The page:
Franci Bliss is a certified doula. And a high school senior.

Not many 17-year-olds witness childbirth during their four years of high school. But attending births is as routine for Casco Bay High School senior Franci Bliss as going to classes and participating in National Honor Society, yoga, debate club and school musicals.

at-the-helmShe had always been interested in childbirth, she says, so during the summer of her freshman year at Casco Bay, she reached out to the Portland Doula Collaborative to inquire about being a doula’s intern. At the time, she didn’t know much about doulas, other than they were “granola hippie women who were trying to channel your chakras and use your karma to help you give birth,” she says with a laugh. But she decided, “why not give it a shot?”

Portland Doula Collaborative, formed in April 2014, is a cooperative of doulas, certified professionals  who provide physical and emotional support to a mother before, during and shortly after childbirth to ensure the best possible experience for both mother and baby. Since its founding, the group’s doulas have attended over 170 births.

Founding Director Mary Latendresse-Bolton was open to taking on a high school intern with no experience in birth work. Mary, pregnant with her third child, invited Franci to attend the home birth as a doula’s assistant. “It was so beautiful and transformative and nothing like anything I’d ever experienced,” Franci says.

at-the-helm-figurine“It is one of the most life-changing things to see another life come into the world, because it opens up your view. Each time I see a birth, I feel like a new person. Mary calls it the ‘birth high,’” Franci says. “A lot of people live from the perspective that ‘this is my world and I’m here to do something to change things.’ The cool thing about being a doula is that you are affecting someone’s life and you feel like you’re making a change, but it also humbles you because you’re witnessing a life come into the world.”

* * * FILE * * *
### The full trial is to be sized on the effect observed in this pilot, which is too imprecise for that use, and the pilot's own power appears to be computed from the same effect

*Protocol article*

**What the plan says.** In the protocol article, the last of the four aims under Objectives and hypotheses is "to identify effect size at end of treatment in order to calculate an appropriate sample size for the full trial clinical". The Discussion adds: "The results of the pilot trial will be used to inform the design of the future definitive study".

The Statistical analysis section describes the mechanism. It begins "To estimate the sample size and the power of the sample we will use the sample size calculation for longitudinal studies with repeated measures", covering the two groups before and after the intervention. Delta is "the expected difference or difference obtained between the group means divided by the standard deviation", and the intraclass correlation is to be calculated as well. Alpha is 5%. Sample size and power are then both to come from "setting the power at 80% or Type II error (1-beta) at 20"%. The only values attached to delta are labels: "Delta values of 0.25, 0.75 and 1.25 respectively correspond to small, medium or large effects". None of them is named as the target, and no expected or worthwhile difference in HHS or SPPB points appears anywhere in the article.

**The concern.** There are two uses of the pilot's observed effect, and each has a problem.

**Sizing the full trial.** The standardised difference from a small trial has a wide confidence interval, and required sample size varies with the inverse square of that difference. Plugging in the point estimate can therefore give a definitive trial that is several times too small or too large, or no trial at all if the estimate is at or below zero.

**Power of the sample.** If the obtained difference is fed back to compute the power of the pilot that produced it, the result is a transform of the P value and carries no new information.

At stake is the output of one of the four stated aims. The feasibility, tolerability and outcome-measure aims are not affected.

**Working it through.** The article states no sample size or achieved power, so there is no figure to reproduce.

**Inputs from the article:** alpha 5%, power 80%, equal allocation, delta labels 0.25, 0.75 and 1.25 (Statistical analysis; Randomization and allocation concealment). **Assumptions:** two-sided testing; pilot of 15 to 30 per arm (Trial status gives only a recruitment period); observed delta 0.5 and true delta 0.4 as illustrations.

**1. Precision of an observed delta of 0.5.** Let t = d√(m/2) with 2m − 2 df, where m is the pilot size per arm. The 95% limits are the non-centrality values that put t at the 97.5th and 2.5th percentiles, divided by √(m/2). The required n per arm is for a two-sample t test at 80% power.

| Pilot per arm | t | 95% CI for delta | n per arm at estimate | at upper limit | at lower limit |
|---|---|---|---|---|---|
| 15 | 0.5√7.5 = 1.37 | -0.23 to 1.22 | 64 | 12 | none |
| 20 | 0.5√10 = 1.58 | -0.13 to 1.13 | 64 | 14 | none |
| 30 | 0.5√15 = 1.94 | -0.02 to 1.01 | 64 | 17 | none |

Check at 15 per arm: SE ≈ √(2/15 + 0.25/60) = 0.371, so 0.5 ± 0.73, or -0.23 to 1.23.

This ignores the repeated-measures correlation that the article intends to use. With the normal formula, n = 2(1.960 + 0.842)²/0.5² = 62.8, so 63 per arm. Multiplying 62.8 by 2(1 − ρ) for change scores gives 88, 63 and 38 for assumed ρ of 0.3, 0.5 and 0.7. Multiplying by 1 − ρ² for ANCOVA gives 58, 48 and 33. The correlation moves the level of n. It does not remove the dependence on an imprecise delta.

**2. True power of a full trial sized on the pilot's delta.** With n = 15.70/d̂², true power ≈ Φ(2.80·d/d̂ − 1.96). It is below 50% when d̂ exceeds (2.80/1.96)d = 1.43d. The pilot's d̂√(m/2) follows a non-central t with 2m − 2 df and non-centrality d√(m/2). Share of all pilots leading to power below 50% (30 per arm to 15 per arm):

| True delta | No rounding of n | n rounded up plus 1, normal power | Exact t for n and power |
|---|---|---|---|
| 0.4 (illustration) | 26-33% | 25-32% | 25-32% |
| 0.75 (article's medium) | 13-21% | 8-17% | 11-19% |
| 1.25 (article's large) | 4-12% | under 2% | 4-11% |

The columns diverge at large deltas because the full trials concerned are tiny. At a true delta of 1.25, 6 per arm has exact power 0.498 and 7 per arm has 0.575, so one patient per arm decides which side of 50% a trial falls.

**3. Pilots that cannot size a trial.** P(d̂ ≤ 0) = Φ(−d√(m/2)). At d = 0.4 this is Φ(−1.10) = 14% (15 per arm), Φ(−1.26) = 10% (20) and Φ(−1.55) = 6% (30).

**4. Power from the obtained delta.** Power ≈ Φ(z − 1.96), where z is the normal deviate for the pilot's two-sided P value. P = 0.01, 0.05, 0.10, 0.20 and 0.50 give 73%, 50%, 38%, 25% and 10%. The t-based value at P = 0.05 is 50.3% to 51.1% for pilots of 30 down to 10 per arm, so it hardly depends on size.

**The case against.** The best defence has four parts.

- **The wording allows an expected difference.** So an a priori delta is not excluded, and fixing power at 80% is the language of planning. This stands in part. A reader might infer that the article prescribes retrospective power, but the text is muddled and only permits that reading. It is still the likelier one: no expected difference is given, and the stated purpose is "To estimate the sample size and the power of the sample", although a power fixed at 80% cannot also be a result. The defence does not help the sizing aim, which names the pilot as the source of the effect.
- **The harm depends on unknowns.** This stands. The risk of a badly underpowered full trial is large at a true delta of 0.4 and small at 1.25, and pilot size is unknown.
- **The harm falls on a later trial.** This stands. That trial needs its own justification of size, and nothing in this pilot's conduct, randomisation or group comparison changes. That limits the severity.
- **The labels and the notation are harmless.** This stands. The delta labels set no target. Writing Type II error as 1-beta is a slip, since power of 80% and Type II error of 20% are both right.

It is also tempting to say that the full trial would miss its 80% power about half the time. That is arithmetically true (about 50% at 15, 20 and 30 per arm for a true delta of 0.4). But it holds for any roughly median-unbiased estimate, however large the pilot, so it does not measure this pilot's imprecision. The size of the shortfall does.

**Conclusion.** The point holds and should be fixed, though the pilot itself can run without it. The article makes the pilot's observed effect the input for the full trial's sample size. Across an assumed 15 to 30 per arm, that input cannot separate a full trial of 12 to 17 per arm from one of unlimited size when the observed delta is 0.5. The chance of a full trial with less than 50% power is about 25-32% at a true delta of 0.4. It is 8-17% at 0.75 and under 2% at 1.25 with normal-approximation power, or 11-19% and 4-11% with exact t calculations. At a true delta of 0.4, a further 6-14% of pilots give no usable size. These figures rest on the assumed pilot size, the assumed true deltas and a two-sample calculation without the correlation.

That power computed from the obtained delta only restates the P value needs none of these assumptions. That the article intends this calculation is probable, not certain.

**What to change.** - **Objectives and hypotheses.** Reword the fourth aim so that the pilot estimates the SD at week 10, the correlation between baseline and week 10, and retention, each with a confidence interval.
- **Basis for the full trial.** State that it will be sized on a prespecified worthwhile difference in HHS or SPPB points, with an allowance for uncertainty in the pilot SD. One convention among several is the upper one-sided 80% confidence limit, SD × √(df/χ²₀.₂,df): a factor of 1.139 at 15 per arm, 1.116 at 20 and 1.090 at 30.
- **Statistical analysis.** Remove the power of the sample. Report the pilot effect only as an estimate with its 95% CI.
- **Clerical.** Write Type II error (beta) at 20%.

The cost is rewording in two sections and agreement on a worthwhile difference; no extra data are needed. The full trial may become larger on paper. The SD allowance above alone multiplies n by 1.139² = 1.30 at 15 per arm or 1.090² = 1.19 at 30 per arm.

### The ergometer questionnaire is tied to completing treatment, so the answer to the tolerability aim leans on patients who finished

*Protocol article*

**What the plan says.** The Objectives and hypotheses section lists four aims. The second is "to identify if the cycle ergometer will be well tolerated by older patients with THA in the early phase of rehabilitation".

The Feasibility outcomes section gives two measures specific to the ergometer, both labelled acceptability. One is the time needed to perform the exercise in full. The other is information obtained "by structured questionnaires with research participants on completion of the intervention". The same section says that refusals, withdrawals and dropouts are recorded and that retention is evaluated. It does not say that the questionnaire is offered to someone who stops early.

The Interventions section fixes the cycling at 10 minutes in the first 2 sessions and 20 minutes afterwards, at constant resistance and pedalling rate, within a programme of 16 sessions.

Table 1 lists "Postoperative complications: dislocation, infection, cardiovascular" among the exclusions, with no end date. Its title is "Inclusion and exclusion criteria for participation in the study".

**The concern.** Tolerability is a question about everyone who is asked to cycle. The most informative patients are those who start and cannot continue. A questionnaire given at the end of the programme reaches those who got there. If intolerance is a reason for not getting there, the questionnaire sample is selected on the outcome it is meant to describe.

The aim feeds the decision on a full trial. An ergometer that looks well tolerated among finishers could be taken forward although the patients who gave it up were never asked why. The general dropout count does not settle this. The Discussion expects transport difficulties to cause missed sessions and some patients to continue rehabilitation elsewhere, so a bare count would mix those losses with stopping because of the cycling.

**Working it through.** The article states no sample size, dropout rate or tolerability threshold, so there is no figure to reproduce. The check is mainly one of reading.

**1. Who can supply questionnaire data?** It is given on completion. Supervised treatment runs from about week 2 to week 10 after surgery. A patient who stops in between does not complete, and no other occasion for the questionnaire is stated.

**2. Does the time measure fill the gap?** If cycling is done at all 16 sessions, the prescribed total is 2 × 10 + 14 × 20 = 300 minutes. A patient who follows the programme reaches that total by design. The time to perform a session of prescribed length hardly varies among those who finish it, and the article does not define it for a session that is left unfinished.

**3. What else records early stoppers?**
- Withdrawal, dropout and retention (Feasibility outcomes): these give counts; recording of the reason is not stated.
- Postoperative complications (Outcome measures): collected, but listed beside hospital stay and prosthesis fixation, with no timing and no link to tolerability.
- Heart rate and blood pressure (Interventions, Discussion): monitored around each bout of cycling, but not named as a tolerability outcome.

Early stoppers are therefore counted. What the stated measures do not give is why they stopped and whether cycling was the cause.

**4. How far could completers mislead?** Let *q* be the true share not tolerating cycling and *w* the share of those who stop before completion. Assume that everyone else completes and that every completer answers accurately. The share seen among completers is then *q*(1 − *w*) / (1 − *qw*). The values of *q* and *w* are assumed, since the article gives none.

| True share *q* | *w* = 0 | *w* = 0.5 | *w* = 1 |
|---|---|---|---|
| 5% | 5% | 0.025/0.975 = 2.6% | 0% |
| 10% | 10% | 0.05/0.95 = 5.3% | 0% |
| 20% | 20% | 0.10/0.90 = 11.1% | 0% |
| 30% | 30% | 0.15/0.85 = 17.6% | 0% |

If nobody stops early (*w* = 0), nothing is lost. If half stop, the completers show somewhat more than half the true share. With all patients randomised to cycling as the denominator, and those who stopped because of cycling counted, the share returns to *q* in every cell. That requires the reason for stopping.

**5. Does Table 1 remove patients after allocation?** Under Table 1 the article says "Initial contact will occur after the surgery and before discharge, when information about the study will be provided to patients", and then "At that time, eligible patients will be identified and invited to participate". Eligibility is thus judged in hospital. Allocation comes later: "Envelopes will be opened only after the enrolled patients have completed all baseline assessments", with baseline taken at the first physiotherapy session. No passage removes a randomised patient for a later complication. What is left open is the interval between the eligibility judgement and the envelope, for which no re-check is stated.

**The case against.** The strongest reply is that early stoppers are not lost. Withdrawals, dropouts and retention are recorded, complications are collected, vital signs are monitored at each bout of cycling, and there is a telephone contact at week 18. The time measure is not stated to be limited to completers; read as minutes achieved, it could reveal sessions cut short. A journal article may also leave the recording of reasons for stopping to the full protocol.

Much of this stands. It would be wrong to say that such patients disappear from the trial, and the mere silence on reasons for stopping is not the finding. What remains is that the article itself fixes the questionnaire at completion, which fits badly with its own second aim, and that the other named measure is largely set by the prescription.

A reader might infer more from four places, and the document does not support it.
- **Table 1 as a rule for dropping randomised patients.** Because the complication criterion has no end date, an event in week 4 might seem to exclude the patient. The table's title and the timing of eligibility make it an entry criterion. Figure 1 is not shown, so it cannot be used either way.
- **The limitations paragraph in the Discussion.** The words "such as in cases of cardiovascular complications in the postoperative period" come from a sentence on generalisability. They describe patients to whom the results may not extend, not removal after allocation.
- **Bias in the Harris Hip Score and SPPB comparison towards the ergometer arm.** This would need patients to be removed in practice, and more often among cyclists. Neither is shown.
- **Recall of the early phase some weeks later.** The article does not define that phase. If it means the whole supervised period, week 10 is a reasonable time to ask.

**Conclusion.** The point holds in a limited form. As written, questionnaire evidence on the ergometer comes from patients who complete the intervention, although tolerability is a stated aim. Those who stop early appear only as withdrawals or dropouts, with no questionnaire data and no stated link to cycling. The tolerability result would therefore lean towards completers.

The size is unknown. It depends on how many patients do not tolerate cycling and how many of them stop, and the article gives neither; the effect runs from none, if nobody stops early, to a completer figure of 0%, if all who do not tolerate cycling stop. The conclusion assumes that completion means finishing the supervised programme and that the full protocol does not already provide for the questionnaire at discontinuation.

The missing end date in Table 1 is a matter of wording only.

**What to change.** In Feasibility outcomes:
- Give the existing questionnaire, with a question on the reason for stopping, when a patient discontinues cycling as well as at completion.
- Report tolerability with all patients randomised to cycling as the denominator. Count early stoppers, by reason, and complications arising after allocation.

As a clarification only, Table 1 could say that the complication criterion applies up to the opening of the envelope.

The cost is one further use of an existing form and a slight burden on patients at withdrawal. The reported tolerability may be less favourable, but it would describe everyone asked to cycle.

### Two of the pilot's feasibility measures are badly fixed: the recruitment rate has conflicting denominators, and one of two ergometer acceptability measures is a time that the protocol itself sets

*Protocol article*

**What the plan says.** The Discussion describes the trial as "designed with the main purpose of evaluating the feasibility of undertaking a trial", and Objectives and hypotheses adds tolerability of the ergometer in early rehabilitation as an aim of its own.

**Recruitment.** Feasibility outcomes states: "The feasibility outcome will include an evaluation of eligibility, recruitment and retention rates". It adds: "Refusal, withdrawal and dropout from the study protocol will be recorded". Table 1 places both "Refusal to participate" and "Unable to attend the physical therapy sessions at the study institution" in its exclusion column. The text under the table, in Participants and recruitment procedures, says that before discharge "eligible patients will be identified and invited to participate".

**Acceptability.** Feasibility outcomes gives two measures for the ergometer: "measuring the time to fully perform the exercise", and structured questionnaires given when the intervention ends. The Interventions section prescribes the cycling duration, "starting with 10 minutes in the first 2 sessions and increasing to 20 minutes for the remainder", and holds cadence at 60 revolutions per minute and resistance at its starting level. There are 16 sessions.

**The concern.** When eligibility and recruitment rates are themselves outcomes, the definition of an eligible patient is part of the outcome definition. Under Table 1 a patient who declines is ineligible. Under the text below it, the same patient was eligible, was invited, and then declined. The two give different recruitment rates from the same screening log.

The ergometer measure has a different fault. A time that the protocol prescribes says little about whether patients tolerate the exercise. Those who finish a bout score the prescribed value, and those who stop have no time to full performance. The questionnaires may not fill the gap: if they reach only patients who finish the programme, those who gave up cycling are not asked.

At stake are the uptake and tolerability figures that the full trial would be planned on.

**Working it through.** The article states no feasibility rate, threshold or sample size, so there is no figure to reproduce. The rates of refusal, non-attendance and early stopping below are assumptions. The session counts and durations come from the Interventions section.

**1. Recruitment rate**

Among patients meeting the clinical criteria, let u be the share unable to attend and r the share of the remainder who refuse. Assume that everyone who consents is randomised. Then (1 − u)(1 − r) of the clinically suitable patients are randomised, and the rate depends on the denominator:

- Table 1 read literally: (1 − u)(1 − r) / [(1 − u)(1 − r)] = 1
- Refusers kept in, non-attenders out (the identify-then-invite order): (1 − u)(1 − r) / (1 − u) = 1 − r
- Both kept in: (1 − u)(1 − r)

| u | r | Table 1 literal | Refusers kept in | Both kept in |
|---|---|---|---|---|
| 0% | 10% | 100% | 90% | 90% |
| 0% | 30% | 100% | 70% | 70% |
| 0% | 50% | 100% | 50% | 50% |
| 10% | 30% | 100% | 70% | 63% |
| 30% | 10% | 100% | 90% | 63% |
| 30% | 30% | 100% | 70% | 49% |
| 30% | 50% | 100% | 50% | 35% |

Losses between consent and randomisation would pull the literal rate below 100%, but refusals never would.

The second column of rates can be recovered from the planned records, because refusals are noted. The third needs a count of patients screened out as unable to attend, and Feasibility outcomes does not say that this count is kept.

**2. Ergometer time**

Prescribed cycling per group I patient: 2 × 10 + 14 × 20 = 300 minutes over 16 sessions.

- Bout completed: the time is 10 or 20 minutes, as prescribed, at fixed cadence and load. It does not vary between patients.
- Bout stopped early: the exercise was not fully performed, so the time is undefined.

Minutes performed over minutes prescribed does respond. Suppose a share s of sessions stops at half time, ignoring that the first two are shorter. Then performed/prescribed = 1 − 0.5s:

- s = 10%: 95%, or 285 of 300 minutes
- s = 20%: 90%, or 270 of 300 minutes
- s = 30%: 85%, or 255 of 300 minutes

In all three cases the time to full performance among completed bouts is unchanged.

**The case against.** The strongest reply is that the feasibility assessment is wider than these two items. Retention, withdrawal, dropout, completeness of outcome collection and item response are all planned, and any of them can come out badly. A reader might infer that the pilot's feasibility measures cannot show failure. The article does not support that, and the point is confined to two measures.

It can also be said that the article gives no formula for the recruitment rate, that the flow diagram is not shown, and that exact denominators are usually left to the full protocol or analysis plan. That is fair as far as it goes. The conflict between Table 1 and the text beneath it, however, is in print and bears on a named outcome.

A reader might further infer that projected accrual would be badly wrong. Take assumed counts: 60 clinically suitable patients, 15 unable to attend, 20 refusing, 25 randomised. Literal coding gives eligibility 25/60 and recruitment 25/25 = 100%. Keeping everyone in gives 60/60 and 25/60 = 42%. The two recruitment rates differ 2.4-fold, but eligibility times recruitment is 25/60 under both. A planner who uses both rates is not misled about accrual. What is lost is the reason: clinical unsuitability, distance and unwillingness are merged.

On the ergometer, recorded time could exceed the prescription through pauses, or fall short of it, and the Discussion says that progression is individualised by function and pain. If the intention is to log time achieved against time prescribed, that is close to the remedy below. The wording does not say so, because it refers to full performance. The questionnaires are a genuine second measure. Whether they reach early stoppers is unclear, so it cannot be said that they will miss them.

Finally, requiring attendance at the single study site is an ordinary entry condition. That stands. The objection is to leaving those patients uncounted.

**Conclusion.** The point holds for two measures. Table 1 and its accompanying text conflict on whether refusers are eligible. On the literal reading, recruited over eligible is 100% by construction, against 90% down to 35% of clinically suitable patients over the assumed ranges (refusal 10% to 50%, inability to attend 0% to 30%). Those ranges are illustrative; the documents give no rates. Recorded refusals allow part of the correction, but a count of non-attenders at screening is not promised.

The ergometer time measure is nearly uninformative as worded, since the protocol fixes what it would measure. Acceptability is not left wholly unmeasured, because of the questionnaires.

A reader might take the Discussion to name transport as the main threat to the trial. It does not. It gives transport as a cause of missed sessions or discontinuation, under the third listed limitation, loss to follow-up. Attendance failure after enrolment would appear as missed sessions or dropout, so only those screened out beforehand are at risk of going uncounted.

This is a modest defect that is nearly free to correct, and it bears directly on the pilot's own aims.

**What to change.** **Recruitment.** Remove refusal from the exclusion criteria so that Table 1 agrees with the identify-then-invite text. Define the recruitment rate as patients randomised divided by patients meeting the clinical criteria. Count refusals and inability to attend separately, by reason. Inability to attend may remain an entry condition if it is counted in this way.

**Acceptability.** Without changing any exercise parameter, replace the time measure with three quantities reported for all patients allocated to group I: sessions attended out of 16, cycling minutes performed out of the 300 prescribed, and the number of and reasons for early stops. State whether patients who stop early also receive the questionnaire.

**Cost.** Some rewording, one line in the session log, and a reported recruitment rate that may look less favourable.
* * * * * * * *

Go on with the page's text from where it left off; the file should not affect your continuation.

Being a doula isn’t all epiphanies and roses though. “It’s really demanding work, physically, mentally, emotionally. When you’re on call it’s a 100 percent commitment,” Franci says. During a birth, she assists the mother and her partner in just about any way possible, offering emotional and physical support to make sure Mom is comfortable, and providing measures like massage, coaching, getting food and water, implementing pain management techniques and doing whatever’s needed to support the mother’s birth plan. “It’s exhausting,” says Franci. “But also really rewarding.”

Another challenge is that doulas aren’t currently covered by health insurance (though clients can use a Health Savings Account or Health Reimbursement Account, if their employers offer them, to help cover costs), which limits their accessibility to families. As a result, doulas often wear many hats. For example, in addition to attending labor and delivery and providing postpartum care, Portland Doula Collaborative offers a wide variety of services, including massage, sleep and lactation consultation, childbirth education classes and nanny care, and sells products such as Happy Momma Body Butter and Prenatal Body Oil.

at-the-helm-green-statueFranci’s internship evolved into a three-year relationship with Portland Doula Collaborative, inspiring her to get her doula certification this summer with DONA International, a doula-certifying organization. Now that she’s certified, Franci can practice independently, but she has continued to work with Portland Doula Collaborative. The benefit is that members can utilize the Collaborative’s office space (located at 95 High St. in Portland), marketing materials and website, while maintaining autonomy for their own clients.

Franci plans  to take a gap year before college to continue her work as a doula.

She says she’s fortunate to work in the community of Portland, which she sees as progressive and open to the centuries-old practice of having doulas present at a birth. “There are so many different types of doulas (in greater Portland), and it’s great we can offer that to the community and mommas can find the doula that’s right for them.”


Mercedes Grandin is a freelance writer, editor, English teacher and tutor. She lives in Brunswick with her husband Erik and their chocolate Labrador Fozzie. In her spare time she enjoys hiking, biking and exploring Maine’s Midcoast by water.

Photo by Lauryn Hottinger

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